Human Speech Production Research

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Chapter 2
Human Speech Production and Perception

2.1 Human Speech Production
Speech signals are composed of a sequence of sounds. These sounds and the transition between them serve as a symbolic representation of information. The arrangement of sounds (symbols) is governed by the rules of the language. The study of the rules and classification of speech is called phonetics. The purpose of processing speech signals is to enhance and extract information, which is helpful in providing as much knowledge as possible about the signal’s structure i.e., about the way in which information is encoded in the signal.
2.1.1 The mechanism of speech production
Human speech production requires three elements – a power source, a sound source and sound modifiers.
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2.2.1 Body size The most obvious influence on pitch that comes to mind is the size of the sound producing apparatus; we can observe from the instruments of the orchestra that smaller objects tend to make higher-pitched sounds, and larger ones produce lower-pitched sounds. Therefore, it is logical to assume that small people would make high sounds, and large people would make low sounds. And this assumption is borne out by the facts, at least to an extent. Baby cries have a fundamental frequency (referred to as f0) of around 500 Hz. Child speech ranges from 250-400 Hz, adult females tend to speak at around 200 Hz on average and adult males around 125 Hz.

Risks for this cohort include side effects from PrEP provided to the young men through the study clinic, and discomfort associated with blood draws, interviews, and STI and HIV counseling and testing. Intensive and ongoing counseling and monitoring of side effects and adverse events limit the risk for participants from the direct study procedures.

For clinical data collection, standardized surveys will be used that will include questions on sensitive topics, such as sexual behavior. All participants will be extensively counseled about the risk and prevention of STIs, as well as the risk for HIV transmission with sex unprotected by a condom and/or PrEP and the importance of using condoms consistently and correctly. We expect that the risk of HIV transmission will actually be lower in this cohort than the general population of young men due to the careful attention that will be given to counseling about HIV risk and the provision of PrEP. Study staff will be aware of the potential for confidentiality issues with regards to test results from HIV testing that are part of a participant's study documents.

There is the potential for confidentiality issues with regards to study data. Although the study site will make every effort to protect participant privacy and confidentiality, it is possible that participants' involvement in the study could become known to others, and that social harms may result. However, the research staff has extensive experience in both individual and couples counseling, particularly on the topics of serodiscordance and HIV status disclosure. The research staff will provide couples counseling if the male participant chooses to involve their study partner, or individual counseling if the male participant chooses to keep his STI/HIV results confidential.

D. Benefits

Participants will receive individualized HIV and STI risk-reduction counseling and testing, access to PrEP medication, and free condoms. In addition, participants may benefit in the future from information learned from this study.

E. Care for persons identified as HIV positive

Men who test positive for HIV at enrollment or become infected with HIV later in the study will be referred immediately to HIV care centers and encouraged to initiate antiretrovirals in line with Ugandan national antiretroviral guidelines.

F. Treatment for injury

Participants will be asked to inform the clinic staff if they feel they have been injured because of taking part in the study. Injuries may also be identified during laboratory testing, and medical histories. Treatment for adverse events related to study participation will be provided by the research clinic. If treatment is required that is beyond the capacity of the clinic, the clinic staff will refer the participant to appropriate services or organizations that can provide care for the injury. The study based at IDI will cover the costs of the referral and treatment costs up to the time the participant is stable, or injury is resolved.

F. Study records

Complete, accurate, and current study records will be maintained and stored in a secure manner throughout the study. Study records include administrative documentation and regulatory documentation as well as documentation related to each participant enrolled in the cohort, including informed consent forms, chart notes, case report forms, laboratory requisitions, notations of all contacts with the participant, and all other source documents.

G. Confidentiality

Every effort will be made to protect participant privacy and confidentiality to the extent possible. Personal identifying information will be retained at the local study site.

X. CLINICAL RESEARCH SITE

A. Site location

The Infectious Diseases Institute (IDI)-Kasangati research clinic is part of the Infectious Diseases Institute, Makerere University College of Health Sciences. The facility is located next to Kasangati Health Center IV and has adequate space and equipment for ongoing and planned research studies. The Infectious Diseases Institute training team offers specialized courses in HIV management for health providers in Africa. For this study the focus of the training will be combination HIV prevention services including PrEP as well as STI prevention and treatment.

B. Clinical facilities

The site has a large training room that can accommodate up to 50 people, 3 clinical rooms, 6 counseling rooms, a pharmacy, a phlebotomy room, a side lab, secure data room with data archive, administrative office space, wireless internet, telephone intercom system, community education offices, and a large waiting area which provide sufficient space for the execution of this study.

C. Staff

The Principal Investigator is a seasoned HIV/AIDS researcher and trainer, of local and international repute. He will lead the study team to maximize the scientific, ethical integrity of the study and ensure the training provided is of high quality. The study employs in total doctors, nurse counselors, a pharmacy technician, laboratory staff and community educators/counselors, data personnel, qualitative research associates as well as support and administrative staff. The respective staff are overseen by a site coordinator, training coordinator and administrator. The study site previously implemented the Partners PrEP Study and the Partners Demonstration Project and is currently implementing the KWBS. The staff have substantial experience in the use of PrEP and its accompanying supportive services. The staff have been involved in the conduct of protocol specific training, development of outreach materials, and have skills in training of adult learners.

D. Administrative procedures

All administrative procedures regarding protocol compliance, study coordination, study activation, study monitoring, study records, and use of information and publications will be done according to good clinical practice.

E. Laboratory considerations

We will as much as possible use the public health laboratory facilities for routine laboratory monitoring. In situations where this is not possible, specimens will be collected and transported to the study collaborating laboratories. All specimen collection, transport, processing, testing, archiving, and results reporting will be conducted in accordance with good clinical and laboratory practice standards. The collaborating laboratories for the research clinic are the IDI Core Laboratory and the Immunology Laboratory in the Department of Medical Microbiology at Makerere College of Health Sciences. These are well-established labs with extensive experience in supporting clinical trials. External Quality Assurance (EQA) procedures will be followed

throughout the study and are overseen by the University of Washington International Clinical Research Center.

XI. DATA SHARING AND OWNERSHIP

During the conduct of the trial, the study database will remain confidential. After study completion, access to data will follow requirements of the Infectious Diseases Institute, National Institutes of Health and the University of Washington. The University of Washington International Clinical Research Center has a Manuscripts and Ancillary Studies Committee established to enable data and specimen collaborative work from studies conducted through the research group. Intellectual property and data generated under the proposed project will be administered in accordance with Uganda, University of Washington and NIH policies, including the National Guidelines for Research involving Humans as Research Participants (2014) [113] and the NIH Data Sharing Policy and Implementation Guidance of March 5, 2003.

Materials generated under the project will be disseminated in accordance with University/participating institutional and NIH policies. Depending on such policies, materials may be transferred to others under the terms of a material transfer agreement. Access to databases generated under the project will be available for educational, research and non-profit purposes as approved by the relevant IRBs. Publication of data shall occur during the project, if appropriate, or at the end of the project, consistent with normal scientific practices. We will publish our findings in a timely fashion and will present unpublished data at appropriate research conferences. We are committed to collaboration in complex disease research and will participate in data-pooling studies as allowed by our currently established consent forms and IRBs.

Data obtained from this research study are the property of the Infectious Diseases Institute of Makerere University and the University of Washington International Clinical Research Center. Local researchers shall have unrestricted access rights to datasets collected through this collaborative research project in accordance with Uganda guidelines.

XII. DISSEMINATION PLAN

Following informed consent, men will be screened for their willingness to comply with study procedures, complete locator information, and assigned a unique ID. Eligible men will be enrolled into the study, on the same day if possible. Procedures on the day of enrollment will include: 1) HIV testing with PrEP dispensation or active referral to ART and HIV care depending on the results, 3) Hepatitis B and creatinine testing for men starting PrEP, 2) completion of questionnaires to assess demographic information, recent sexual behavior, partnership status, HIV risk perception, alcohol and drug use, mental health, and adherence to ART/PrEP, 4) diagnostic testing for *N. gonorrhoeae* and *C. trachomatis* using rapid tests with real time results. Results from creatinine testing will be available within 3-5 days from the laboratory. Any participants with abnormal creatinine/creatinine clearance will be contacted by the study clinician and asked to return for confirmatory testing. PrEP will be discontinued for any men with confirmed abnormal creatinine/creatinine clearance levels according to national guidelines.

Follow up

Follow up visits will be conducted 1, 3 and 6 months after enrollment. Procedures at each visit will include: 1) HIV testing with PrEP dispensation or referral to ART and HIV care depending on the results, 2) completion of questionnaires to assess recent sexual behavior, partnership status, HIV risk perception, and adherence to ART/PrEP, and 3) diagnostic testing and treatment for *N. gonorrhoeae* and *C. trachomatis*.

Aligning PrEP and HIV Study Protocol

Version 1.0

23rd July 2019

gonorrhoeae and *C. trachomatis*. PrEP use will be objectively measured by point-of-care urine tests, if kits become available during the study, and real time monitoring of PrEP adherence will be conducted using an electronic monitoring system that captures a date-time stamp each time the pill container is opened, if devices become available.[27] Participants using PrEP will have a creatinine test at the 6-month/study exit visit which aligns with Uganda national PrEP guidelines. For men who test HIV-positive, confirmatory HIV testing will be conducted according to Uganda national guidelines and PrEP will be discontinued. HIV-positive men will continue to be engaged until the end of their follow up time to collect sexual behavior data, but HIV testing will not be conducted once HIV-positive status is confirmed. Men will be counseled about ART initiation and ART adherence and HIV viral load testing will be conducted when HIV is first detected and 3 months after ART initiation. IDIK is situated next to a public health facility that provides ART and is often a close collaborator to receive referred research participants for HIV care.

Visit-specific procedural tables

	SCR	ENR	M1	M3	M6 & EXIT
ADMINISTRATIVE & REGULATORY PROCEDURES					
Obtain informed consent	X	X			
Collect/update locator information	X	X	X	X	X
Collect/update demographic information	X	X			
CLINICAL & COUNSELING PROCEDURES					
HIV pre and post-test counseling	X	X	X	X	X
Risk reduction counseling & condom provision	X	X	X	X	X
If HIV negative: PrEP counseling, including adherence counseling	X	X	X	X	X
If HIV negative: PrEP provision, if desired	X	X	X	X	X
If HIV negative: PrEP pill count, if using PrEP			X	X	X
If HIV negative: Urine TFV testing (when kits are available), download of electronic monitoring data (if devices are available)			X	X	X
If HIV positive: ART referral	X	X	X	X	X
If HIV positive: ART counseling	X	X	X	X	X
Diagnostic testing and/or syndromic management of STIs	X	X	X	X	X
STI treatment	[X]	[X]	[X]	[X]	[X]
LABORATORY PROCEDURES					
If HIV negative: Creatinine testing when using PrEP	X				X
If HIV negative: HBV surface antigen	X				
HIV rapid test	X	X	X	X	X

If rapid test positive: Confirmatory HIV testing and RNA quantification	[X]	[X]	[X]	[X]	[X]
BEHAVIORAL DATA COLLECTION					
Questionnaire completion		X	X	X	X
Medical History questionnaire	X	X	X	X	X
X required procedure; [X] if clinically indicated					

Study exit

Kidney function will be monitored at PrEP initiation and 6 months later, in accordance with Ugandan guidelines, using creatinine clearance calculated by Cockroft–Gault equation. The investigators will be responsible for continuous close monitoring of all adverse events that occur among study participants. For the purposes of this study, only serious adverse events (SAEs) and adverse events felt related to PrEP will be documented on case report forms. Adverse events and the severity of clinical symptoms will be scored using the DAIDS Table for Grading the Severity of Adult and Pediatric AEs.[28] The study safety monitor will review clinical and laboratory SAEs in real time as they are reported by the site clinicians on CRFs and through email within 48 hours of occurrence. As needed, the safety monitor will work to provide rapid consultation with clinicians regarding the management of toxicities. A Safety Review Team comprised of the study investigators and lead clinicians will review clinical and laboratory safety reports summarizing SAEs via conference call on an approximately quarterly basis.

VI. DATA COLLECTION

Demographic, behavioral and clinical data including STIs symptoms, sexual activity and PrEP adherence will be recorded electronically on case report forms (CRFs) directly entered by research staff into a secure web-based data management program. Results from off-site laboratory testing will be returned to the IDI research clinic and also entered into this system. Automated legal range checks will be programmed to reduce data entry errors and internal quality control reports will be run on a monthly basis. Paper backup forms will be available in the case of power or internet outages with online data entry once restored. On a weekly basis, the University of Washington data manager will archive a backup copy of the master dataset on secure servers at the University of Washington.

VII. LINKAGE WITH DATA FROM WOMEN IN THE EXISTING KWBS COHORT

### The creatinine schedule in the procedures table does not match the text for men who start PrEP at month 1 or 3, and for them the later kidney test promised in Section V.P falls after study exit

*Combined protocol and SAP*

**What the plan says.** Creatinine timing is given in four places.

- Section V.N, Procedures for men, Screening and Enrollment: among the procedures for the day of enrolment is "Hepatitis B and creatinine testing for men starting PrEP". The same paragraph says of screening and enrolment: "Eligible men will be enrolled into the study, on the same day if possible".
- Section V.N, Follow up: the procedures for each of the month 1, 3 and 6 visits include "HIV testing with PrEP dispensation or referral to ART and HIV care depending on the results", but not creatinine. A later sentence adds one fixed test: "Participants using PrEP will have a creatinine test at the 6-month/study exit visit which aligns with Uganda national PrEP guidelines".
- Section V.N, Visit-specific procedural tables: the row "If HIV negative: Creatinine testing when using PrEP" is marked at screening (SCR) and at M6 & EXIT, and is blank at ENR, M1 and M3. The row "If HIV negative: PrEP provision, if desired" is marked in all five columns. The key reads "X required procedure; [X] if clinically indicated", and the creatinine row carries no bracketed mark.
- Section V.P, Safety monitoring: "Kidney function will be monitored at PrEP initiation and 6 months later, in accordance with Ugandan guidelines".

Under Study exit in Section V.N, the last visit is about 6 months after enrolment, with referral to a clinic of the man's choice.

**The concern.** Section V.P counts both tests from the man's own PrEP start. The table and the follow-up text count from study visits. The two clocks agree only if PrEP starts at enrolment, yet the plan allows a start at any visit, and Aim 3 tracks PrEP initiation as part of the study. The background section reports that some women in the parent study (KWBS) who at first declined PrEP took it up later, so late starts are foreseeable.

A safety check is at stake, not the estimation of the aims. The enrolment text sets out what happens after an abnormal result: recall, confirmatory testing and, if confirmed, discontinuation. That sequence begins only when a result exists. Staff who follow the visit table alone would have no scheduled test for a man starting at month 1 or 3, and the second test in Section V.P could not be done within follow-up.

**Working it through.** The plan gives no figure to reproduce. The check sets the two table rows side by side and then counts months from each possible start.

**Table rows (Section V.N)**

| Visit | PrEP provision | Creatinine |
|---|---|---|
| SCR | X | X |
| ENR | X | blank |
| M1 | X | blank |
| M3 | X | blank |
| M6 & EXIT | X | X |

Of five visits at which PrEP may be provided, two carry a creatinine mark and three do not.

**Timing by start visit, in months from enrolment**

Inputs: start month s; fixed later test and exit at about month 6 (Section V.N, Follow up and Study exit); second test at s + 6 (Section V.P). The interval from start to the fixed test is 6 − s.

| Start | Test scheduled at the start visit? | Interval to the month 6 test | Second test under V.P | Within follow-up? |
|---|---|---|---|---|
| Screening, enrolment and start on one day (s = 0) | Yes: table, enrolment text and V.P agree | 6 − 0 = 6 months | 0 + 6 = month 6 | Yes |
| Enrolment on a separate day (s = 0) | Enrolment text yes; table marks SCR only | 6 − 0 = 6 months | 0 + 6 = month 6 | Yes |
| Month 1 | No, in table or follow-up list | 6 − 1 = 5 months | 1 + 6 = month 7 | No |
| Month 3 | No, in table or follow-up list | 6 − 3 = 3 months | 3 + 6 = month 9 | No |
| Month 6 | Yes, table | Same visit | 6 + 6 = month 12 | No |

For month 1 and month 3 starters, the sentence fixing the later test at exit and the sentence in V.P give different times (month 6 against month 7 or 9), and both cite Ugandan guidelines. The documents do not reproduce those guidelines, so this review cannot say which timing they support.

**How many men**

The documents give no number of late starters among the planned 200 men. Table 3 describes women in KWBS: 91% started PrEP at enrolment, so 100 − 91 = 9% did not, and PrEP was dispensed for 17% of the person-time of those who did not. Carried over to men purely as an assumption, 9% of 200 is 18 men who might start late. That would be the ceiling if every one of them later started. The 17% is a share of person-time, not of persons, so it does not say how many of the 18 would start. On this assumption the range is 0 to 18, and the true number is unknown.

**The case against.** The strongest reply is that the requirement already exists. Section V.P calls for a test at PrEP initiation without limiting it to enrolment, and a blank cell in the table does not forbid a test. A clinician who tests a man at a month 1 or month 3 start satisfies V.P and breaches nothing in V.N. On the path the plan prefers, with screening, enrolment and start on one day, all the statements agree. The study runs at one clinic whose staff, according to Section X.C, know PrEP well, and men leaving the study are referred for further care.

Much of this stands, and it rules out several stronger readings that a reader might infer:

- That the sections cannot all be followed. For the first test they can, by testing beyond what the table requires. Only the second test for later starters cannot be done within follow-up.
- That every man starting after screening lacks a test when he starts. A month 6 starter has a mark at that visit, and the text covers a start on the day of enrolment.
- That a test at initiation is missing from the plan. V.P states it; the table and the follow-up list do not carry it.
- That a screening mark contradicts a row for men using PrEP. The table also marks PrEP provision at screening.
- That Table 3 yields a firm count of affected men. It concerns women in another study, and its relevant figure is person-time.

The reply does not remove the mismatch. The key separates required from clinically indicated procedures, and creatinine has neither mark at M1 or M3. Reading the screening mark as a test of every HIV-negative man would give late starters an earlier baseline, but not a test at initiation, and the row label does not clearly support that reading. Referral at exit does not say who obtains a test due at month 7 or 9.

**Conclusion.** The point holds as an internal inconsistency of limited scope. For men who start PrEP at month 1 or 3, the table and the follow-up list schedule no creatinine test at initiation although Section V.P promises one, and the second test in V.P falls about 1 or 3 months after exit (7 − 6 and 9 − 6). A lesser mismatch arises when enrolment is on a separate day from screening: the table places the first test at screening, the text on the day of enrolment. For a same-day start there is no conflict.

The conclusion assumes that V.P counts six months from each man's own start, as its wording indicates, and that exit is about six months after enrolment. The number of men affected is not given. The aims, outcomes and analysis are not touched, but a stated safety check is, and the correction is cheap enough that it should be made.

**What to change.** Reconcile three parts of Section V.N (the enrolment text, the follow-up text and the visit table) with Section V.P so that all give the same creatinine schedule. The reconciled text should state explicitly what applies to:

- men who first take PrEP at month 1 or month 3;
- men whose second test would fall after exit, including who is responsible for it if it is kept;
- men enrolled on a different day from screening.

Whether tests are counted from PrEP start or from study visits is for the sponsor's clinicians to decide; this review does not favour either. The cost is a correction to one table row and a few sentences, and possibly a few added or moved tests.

Thus, the body size is one of the factors related to f0. On the other hand, we know that big opera singers don't always make low sounds; there are very large sopranos, and some rather short, slender basses. So, body weight and height is not a sole determining factor.
2.2.2 Laryngeal size Perhaps, a factor more relevant to the voice source is the size of the larynx. Men, on average, have a larynx about 40% taller and longer (measured along the axis of the vocal folds) than women, as seen in figure 2.4. Nevertheless, this does not completely explain the difference between male and female fundamental frequency f0; there is a size difference inside the larynx, which fully explains the difference in
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In this type of analysis, the speech signal is correlated with a set of orthogonal basis functions, which represent the impulse responses of a set of increasing bandwidth filters. The resulting computation structure is very similar to the tree-structured quadrature filter bank used in speech coding. In fact, the quadrature-mirror filter bank is form of wavelet transform with the output samples of the filters representing the transform coefficients. Due to the variable bandwidth, which is proportional to frequency, the basis functions are simply rescaled and shifted versions of each other in time. One of the important characteristics of wavelet transforms, in addition to their variable bandwidth characteristics, is that they are simultaneously localized in time and frequency which allows them to possess, at the same time, the desirable characteristics of good time and frequency resolution. 2.3.4 Cepstral analysis One of the problems of simple spectral analysis is that the resulting output has elements of both the vocal tract (formants) and its excitation (harmonics). This mixture is often confusing and inappropriate for further analysis, such as speech recognition. Ideally, some method of separating out the effects of the vocal tract and the excitation would be appropriate. Unfortunately, these two speech aspects are convolved together and they cannot

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